Okinawan textiles developed under the influence of fabrics from Southeast Asia, China and mainland Japan. The rich variety and technique of Okinawan textiles are beyond compare, even surpassing those of mainland Japan. Okinawa is blessed with a variety of subtropical plants that can be used to dye textiles. Turmeric produces yellow pigment, and Japanese bayberry results in brown. And several different kinds of plant pigments are mixed to achieve a wide color range.
Bingata, the epitome of dyed Okinawan work, is identified by its beautiful array of radiant colors, including vermilion, purple, indigo, yellow and green. It was used for royal attire and also for clothes worn by court entertainers. Bingata is an important craft representing the Ryukyu culture.
Traditionally grown on Okinawa, Ryukyu indigo is valued for its color, darker than other types of indigo. Although it was once commonly produced throughout the northern Okinawa region, the only production site today is in Motobu. Uujizome, characterized by its distinct green and yellow coloring, is a recently developed form of dyed textile using sugarcane leaf extract and is very popular with tourists and locals alike.
Bingata is a traditional Okinawan textile in which colorful designs are stenciled onto cotton or linen fabric. In production since the days of the Ryukyu Kingdom, bingata is still being created by artisans in both age-old and more modern designs and media.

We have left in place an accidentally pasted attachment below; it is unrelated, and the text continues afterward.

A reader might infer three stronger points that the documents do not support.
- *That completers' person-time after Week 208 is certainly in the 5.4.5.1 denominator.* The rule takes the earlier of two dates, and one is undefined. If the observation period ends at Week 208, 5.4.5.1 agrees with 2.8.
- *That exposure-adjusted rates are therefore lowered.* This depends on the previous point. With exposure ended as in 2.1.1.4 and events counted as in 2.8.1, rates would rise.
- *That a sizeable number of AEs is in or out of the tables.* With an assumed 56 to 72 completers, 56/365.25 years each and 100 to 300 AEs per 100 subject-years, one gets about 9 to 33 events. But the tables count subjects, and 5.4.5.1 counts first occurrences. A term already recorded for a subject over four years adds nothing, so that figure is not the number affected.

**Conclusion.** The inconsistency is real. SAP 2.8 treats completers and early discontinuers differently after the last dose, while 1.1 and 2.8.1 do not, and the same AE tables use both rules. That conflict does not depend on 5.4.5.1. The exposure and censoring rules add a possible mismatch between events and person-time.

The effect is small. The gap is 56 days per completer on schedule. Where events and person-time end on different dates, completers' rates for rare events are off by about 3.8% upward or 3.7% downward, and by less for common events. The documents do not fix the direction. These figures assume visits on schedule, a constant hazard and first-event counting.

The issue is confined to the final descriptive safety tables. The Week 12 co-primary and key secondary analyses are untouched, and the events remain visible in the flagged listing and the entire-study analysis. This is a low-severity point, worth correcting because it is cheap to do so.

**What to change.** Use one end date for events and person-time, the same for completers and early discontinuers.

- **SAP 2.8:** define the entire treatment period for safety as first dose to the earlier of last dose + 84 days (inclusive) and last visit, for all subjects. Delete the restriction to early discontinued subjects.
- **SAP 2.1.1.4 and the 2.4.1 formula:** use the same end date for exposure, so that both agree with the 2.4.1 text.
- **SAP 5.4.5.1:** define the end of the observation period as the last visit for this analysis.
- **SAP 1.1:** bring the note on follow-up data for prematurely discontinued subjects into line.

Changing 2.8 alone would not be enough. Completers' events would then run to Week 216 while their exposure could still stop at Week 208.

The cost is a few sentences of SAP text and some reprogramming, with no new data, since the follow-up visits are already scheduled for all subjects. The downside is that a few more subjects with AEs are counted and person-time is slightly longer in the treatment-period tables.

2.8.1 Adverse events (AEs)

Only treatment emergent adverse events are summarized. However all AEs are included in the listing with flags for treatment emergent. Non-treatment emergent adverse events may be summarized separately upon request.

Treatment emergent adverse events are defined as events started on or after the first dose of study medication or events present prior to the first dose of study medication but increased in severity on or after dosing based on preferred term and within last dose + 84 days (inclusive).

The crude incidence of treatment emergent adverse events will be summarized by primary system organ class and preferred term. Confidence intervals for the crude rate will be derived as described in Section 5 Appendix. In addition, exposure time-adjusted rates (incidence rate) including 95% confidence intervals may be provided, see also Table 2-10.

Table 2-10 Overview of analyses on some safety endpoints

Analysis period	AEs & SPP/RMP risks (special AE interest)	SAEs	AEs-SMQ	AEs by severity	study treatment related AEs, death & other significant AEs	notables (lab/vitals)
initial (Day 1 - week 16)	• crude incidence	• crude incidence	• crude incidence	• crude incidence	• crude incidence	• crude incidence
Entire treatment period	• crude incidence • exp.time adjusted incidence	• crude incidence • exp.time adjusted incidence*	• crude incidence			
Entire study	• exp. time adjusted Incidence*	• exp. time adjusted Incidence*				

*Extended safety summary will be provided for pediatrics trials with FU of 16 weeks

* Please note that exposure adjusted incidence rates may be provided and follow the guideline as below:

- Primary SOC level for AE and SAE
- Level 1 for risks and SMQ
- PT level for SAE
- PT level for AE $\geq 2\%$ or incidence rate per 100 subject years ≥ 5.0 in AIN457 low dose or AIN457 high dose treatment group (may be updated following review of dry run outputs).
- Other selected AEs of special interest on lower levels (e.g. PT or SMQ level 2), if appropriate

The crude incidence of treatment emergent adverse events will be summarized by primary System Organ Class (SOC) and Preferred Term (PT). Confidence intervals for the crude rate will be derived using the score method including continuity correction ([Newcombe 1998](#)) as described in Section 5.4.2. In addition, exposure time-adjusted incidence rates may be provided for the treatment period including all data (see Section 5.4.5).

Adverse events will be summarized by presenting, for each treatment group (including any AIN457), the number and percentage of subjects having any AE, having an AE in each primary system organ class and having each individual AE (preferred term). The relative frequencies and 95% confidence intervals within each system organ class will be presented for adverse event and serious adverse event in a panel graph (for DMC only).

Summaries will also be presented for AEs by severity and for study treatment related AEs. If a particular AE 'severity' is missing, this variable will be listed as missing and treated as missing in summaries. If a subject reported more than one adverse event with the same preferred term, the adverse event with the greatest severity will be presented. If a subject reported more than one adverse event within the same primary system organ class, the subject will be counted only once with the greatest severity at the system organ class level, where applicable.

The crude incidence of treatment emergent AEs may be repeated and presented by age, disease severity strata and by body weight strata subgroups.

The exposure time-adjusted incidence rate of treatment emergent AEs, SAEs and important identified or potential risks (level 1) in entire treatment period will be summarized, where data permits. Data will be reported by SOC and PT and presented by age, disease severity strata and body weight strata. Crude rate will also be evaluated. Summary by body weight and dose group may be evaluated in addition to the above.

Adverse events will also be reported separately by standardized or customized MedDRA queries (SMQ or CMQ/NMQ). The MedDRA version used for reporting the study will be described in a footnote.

Basho-fu is the oldest of all Okinawan handwoven textiles. Due to a decline in the number of basho (Japanese banana) plants, it has become a valuable textile produced only in Ogimi Village in the north of Okinawa’s main island.
Of all the minsa in Okinawa, that of Yaeyama is the best known. The alternating pattern of five and four small rectangles symbolizes ''love forever,'' because of which a woman in olden times would give this textile to the man she loved. The handwoven piece was also believed to protect the person who received it.
This textile is handwoven and dyed with sugarcane extract, resulting in distinctly brilliant green and yellow designs. Both tourists and locals have taken a liking to this uniquely colored fabric.
Yomitanzan-hanaori, originally limited to court circles during the Ryukyu dynasty, is made from silk or cotton and features geometric designs or colorful patterns. Flowers are created on the fabric by means of small dots of fiber.